Unlike many of the other prominent offshore jurisdictions, Panama has been slow to adopt regulations to improve financial transparency and protection against money laundering. However, under pressure from the Financial Action Task Force (FATF), Panama is moving closer to international standards.
The FATF is an inter-governmental body established to protect the integrity of the international financial system, focusing particularly on fighting money laundering and terrorist finance. The Paris-headquartered organization has helped to improve governance in many of the world’s offshore financial centres, setting strong standards now followed in jurisdictions like BVI and Cayman Islands.
However, Panama has lagged those other jurisdictions, not committing to FATF reforms until June 2014. Although the Central American nation is now cooperating with the international community on these matters, it remains under ongoing compliance monitoring by the FATF as it designs and implements its reforms. Since making its FATF commitments last year, Panama has moved to strengthen its criminal laws around money laundering and terrorist financing, as well as to establish a framework to freeze terrorist assets.
Perhaps the most relevant update for Healy Consultants Group PLC and its clients is the introduction of stricter know-your-customer requirements, similar to those that our firm and its global affiliates are subject to in Singapore and elsewhere. These will apply to financial institutions as well as designated non-financial businesses and persons (DNFBPs), which includes lawyers, accountants and company formation agents. In addition, each of these is newly subject to an obligation to report suspicious transactions to Panama’s newly strengthened financial intelligence unit.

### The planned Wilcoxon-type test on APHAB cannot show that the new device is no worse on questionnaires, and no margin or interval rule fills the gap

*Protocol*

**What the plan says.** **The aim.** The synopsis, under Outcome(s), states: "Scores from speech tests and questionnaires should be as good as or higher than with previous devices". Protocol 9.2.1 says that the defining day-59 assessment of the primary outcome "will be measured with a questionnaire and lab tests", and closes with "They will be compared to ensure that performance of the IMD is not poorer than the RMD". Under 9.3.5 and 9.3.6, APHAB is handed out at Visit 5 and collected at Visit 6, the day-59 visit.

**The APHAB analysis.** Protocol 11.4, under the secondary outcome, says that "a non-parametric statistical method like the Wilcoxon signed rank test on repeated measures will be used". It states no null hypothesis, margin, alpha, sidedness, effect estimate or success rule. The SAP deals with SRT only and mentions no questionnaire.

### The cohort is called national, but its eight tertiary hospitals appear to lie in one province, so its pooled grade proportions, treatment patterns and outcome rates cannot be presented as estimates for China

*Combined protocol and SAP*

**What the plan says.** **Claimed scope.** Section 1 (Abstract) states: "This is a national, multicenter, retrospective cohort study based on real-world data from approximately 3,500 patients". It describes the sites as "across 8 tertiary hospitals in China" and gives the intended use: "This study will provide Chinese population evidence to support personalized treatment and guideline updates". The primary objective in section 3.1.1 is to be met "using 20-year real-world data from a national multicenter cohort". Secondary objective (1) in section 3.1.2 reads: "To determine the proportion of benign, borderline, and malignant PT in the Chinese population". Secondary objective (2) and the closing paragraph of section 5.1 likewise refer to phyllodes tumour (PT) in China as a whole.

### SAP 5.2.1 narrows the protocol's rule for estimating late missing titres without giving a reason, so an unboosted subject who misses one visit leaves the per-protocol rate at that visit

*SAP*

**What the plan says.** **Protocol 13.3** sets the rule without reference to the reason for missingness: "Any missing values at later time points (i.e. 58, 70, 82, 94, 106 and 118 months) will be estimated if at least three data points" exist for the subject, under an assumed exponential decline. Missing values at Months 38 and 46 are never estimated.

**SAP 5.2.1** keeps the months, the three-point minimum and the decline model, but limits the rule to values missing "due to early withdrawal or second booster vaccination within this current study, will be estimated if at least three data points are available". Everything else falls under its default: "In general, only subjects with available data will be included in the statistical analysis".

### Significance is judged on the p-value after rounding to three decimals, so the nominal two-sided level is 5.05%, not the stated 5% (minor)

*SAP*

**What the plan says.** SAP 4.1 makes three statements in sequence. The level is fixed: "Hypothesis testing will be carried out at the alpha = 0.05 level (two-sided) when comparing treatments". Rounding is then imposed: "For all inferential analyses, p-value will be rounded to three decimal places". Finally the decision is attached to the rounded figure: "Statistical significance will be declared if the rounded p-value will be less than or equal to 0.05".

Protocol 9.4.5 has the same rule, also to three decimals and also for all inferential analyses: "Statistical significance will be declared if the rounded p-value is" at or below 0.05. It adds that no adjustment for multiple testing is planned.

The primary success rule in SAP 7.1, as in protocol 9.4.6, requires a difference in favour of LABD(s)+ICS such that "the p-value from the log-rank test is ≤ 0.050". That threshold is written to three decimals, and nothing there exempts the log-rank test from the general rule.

Although this will increase compliance costs for Panamanian businesses, it should have the benefit of improving the jurisdiction’s global reputation and making it easier for companies registered in Panama to conduct global business. As things stand, companies registered in Panama are having trouble accessing international banks and global financial markets, as foreign institutions deem the country as “high risk”. An FATF delegation will soon visit Panama to confirm that the required enforcement and processes are in place, overcoming previously identified shortcomings.
Pending this visit, Healy Consultants Group PLC therefore expects Panama to be removed from the grey list relatively soon, potentially within the next 1 or 2 quarterly FATF reporting periods. If and when that happens, Panama will be removed from the FATF’s ongoing monitoring, restoring its access to international markets.
To learn more about starting a company in Panama, visit Healy Consultants Group PLC’ website or contact our business setup experts at